Advanced Directives Essay, Research Paper
I. INTRODUCTION 4
II. Will Your Advance Directive be Honored? 4
III. What are Advanced Directives 5
IV. Advanced Directives Fall Short 5
V. Who Decides 7
VI. Why are Advanced Directives not Followed 8
VII Conclusion 9
Introduction This paper presents an in-depth discussion about the issues involved in honoring a patient’s advance directive. Ethical considerations surrounding the issue as they relate to the nursing profession are addressed. The purpose of the paper is to express an informed position on the issue of honoring a patient’s advance directive and explore reasons why one may not be honored. The topic was chosen on account of personal observation and awareness in an acute care setting. The sources used to develop this paper are published nursing journals, current books related to this issue, and the Internet.
Will Your Advance Directive be Honored?
Advances in medical technology have done a great deal to produce miraculous cures and recoveries. In some circumstances however, these advances have created problems for the elderly. More aggressive technology approaches are used to extend the life of the elderly. On the whole the elderly, as well as others, welcome that development, even if they fear some of its consequences. With these advances it has become possible to keep people in a vegetative state for almost unlimited periods of time. Moreover, there are situations in which neither the patient nor the family has the ability to bring such unhappy circumstances to an end. For this reason, advanced directives are becoming increasingly prevalent. In a recent study, King (1996) reported that approximately 90% of the American public want advance directives. Both the young and the healthy express at least as much interest in planning as those older than 65 and those in fair to poor health (p. 77).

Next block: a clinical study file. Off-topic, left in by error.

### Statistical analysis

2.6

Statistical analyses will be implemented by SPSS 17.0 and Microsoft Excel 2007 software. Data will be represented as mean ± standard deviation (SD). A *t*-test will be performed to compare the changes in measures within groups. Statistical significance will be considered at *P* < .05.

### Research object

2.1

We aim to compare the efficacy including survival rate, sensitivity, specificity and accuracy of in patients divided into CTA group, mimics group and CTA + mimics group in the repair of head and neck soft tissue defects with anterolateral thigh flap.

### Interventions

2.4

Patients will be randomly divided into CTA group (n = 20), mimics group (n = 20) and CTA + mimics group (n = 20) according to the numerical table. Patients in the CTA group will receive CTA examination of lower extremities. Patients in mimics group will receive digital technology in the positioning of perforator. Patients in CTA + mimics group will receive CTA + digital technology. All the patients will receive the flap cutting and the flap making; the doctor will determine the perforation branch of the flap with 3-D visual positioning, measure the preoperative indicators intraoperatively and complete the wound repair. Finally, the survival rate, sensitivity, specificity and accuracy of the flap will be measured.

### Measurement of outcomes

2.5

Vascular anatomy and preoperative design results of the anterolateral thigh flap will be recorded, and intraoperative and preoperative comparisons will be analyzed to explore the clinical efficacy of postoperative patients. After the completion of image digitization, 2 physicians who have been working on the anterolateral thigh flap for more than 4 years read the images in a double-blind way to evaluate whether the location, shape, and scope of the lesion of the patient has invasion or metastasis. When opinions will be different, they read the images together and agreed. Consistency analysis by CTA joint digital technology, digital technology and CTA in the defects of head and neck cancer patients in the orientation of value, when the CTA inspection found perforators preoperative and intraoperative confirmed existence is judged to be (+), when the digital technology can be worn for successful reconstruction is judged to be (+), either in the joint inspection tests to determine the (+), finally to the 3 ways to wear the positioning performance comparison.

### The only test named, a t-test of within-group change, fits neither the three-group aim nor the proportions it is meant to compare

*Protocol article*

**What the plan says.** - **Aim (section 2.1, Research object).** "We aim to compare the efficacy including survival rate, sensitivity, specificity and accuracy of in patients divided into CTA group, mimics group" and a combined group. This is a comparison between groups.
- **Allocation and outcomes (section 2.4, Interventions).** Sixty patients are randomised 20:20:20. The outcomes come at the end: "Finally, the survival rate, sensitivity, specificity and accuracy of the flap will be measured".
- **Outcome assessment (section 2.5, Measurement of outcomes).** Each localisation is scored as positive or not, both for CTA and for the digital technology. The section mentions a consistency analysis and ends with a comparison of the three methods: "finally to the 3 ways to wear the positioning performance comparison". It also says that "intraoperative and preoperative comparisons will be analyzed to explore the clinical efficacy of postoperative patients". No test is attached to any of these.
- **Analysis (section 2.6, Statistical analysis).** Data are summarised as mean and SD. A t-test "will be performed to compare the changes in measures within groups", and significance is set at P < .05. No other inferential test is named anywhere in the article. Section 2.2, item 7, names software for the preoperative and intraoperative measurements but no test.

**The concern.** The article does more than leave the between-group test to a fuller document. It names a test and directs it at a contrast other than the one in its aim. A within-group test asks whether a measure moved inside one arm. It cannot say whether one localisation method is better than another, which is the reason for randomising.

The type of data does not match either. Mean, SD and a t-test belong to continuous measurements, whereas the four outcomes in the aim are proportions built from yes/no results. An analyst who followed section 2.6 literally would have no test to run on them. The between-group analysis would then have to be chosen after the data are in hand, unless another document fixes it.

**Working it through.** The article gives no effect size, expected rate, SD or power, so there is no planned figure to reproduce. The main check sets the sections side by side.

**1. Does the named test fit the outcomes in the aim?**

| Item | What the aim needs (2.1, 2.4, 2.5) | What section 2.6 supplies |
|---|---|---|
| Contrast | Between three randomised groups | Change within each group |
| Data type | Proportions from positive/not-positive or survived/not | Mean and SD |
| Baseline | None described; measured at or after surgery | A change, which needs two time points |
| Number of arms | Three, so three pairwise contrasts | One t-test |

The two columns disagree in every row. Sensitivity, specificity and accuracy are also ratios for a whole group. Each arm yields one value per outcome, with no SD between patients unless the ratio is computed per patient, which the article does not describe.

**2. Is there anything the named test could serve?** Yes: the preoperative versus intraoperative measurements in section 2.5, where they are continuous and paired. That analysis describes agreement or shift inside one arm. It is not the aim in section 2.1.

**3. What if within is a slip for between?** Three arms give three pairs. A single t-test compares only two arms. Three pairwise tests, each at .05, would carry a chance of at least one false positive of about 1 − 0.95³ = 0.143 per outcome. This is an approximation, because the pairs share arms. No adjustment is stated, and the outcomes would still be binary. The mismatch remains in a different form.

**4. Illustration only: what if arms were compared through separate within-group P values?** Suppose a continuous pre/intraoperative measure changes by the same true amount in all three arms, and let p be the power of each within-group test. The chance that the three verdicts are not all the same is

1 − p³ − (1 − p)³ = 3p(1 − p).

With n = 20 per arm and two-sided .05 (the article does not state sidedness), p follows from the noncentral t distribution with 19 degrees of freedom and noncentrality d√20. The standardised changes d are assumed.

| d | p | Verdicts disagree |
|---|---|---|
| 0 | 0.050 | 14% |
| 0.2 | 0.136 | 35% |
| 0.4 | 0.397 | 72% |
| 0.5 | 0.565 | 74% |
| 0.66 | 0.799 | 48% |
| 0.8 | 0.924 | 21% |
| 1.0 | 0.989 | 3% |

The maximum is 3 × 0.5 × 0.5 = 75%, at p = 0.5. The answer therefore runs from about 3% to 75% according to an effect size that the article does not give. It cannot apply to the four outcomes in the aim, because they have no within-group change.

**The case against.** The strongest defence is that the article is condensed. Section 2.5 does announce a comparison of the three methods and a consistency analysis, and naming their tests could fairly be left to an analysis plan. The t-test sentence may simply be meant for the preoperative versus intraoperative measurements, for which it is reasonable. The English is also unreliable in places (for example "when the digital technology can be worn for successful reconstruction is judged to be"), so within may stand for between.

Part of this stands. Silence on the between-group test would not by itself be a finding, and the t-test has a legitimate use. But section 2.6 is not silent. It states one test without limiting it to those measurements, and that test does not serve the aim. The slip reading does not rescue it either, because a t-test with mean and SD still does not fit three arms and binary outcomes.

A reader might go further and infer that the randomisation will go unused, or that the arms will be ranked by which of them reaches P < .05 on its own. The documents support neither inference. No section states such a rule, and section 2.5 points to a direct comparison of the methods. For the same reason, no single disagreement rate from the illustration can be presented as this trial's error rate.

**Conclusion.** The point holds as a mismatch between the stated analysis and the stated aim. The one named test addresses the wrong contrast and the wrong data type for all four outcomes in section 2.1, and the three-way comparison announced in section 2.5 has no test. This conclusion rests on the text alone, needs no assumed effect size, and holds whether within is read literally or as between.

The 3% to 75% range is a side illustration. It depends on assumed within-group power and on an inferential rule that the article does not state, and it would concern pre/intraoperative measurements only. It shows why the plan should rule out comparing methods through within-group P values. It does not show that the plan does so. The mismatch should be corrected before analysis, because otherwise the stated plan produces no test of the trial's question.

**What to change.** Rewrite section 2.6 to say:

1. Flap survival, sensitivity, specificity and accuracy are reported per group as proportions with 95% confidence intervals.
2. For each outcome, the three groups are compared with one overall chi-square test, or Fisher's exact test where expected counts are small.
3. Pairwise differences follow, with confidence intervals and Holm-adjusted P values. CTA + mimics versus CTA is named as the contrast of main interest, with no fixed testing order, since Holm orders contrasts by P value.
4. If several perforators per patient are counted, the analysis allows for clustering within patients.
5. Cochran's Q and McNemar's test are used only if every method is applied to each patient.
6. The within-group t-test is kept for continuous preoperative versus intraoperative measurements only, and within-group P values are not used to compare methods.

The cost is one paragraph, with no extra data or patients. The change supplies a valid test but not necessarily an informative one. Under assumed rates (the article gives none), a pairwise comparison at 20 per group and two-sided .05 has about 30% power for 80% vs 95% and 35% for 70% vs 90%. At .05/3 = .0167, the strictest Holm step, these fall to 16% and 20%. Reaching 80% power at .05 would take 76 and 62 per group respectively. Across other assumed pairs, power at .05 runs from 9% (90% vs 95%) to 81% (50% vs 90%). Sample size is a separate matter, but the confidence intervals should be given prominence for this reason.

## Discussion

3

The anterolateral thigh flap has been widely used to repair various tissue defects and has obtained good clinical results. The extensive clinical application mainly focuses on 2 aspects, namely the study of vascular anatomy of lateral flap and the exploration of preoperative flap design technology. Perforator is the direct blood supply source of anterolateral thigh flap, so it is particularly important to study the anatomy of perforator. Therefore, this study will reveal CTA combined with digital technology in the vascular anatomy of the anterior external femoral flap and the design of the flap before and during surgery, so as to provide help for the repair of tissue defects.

What are Advanced Directives
Advance directives, also known as living wills, and health care proxys are documents that a person can complete to ensure that health care choices are respected. An advance directive only comes into play if a person cannot communicate wishes because the person is permanently unconscious or mentally incapacitated. A 1991 law called The Patient Self Determination Act (PSDA) requires hospitals and nursing homes to tell clients about their right to refuse medical treatment. People can put anything in their advance directives. Some people list every medical intervention they do not want, while others want to make clear their request for heroic measures at any cost. It is a way to spell out personal wishes.